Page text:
— Ed, you know who that was at the nametag table?
— No, who?
— Mrs. Pollard.
— Sue Pollard’s mum.
— Good Lord.
— She was a cracker, wasn’t she, Ed?
— She was that.
— I loved that woman. I wanted to marry her. I wanted her to be my mom too.
— That’s not how it works, Steve.
— You know what I mean, don’t tell me you don’t. How old were we?
— Right. How old was she?
— Somewhere between 30 and 35 I should reckon.
— But she looked so much younger, didn’t she?
— She looked inebriated, most of the time.
— You’d go round to Sue Pollard’s house to play and she’d offer you a drink. And you’d say thanks, and instead of milk or juice she’d hand you a snifter.
— She didn’t want to drink alone.
— She was handy in the kitchen though — you couldn’t fault her. It wasn’t like she was falling down drunk. She always had something baking.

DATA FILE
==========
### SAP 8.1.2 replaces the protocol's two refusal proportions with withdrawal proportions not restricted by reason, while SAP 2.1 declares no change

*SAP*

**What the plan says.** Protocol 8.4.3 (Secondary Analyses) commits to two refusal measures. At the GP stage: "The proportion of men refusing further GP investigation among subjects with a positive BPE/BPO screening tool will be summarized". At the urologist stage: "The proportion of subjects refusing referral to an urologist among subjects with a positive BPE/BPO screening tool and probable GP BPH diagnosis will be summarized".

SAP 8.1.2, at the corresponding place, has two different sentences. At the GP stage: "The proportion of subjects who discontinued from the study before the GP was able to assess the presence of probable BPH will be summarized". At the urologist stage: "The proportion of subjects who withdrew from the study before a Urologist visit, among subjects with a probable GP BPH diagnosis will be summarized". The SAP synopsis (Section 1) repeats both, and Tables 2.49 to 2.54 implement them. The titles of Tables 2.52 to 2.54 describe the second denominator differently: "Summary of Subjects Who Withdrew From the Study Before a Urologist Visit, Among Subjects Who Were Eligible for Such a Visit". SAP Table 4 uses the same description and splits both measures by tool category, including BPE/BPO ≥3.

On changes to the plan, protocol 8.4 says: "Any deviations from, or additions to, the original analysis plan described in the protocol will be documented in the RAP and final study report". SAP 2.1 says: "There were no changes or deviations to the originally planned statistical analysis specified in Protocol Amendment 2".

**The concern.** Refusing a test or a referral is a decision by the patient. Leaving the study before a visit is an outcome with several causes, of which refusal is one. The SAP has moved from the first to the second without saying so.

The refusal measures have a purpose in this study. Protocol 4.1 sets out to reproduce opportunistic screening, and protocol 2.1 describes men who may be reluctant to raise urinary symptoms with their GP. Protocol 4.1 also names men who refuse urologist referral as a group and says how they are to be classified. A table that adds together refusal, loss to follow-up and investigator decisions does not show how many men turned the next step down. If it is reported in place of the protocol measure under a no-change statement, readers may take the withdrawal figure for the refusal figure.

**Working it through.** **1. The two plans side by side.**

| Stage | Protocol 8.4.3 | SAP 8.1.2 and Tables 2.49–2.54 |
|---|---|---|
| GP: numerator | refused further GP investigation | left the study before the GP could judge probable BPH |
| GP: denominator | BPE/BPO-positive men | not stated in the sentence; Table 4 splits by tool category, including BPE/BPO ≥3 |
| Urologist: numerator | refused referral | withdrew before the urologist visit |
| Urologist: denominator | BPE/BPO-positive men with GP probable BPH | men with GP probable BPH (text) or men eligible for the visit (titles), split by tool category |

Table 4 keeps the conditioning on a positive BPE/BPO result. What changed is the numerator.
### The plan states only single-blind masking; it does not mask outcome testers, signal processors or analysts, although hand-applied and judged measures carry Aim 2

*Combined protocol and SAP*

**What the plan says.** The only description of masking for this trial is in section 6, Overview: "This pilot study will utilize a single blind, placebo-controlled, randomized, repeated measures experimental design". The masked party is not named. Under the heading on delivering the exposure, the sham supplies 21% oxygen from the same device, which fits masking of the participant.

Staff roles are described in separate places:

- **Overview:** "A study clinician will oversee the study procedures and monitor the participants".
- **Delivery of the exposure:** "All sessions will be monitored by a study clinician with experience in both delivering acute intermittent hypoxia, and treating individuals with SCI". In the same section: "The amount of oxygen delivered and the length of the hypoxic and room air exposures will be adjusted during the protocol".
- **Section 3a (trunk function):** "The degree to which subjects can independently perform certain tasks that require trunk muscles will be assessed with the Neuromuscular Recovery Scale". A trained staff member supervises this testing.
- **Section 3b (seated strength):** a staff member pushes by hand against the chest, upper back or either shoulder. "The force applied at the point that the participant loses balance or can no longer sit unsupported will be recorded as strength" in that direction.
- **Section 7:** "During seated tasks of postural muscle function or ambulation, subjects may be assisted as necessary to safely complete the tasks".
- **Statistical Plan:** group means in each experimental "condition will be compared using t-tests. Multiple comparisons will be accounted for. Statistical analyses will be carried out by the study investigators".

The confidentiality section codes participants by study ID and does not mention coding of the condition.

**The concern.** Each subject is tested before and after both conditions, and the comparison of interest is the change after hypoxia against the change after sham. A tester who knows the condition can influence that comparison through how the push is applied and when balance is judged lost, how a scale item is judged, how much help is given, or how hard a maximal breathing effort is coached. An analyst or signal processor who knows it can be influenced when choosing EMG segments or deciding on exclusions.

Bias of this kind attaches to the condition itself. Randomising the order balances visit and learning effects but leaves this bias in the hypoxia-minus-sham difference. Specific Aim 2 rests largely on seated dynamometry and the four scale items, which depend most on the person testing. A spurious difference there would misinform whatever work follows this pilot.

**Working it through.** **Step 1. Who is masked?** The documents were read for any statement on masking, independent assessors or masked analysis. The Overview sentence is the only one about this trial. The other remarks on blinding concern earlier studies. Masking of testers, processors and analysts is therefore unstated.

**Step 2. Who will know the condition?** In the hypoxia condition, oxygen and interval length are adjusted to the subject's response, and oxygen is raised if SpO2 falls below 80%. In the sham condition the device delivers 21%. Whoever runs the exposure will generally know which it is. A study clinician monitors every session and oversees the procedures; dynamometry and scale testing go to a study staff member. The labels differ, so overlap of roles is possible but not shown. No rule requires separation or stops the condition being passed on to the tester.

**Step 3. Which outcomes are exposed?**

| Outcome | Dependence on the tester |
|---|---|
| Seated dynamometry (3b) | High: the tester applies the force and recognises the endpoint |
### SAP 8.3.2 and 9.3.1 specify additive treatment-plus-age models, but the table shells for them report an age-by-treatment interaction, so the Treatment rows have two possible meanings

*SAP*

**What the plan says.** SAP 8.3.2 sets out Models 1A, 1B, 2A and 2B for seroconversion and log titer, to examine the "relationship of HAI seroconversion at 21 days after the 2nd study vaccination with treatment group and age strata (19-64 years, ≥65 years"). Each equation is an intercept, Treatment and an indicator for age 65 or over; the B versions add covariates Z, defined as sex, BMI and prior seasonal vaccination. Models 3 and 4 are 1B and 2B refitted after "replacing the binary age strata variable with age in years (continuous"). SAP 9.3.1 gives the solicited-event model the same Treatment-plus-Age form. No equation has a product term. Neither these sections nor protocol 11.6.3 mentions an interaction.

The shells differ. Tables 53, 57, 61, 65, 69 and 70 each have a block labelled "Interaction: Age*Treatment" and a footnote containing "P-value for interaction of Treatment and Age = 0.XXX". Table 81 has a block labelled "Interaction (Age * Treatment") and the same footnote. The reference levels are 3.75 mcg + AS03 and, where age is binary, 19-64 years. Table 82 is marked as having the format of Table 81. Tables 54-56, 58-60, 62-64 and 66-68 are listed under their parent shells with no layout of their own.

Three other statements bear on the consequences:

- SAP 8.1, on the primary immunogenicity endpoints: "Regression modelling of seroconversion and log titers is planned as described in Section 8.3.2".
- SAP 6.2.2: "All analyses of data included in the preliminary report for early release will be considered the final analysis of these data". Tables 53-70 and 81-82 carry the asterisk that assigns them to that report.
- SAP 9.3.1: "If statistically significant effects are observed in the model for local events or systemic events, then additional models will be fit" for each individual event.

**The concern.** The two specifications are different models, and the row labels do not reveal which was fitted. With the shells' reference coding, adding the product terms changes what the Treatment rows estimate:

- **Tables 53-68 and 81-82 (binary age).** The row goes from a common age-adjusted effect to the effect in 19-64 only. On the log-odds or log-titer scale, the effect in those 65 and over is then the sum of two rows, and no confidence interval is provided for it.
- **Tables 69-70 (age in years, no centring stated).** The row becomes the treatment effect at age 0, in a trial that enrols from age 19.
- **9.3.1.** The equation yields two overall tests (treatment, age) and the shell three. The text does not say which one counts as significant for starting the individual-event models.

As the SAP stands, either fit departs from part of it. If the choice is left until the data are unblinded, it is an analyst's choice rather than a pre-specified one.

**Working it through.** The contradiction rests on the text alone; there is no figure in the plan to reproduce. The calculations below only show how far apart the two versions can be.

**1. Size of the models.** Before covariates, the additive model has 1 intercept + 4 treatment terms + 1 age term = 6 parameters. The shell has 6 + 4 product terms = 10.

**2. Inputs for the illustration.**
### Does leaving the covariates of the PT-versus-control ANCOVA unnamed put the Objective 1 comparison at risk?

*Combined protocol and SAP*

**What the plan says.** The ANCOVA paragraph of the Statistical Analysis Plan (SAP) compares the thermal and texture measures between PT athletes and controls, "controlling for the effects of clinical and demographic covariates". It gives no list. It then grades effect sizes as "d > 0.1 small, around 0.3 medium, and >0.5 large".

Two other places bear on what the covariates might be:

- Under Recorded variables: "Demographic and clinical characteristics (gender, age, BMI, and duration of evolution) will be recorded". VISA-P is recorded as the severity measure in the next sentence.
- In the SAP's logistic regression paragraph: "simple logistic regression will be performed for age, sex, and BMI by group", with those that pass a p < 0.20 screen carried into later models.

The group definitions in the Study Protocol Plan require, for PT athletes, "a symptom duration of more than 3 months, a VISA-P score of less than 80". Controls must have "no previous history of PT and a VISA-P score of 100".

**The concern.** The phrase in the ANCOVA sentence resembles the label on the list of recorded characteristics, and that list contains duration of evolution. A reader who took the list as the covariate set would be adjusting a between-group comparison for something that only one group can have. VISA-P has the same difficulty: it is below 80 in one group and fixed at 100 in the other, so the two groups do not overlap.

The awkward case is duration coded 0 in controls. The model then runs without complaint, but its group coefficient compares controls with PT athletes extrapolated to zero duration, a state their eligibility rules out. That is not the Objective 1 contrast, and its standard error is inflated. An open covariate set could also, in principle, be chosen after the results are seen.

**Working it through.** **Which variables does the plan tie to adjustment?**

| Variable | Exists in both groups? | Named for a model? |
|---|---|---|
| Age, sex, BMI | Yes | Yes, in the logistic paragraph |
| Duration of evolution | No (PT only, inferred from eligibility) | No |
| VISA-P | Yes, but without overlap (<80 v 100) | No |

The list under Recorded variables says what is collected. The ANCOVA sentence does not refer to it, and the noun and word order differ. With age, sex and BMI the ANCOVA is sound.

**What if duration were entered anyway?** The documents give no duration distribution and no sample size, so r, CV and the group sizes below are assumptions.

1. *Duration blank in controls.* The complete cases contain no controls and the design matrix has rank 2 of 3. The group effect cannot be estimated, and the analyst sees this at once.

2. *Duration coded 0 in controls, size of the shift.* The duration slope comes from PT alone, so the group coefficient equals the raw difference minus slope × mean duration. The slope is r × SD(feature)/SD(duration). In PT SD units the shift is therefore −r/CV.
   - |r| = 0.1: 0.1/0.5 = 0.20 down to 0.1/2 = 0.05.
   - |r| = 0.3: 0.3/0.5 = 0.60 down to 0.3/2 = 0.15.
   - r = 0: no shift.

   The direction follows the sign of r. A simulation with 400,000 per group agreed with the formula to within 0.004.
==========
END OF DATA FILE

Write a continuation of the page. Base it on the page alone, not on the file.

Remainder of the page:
— She was a functional drunk.
— Like us?
— Like us.
— Remember that birthday party where she served that cake and all the kids fell asleep?
— The booze cake! Oh, man.
— Whatever happened to Sue Pollard?
— She got married, like the rest of us. That Wiecher guy.
— Which Wiecher guy?
— Him, over there. The one with the ridiculous suit.
— If he’s here, how come Sue isn’t?
— Divorced, probably. Like the rest of us.
— I hate these things. Why do we come?
— Don’t know. Maybe meet someone.
— Never gonna happen, my friend.
— I really want that recipe for that booze cake.
— Go for it. Ask her.
The Golfer’s Cookbook, Rose Elder, 1977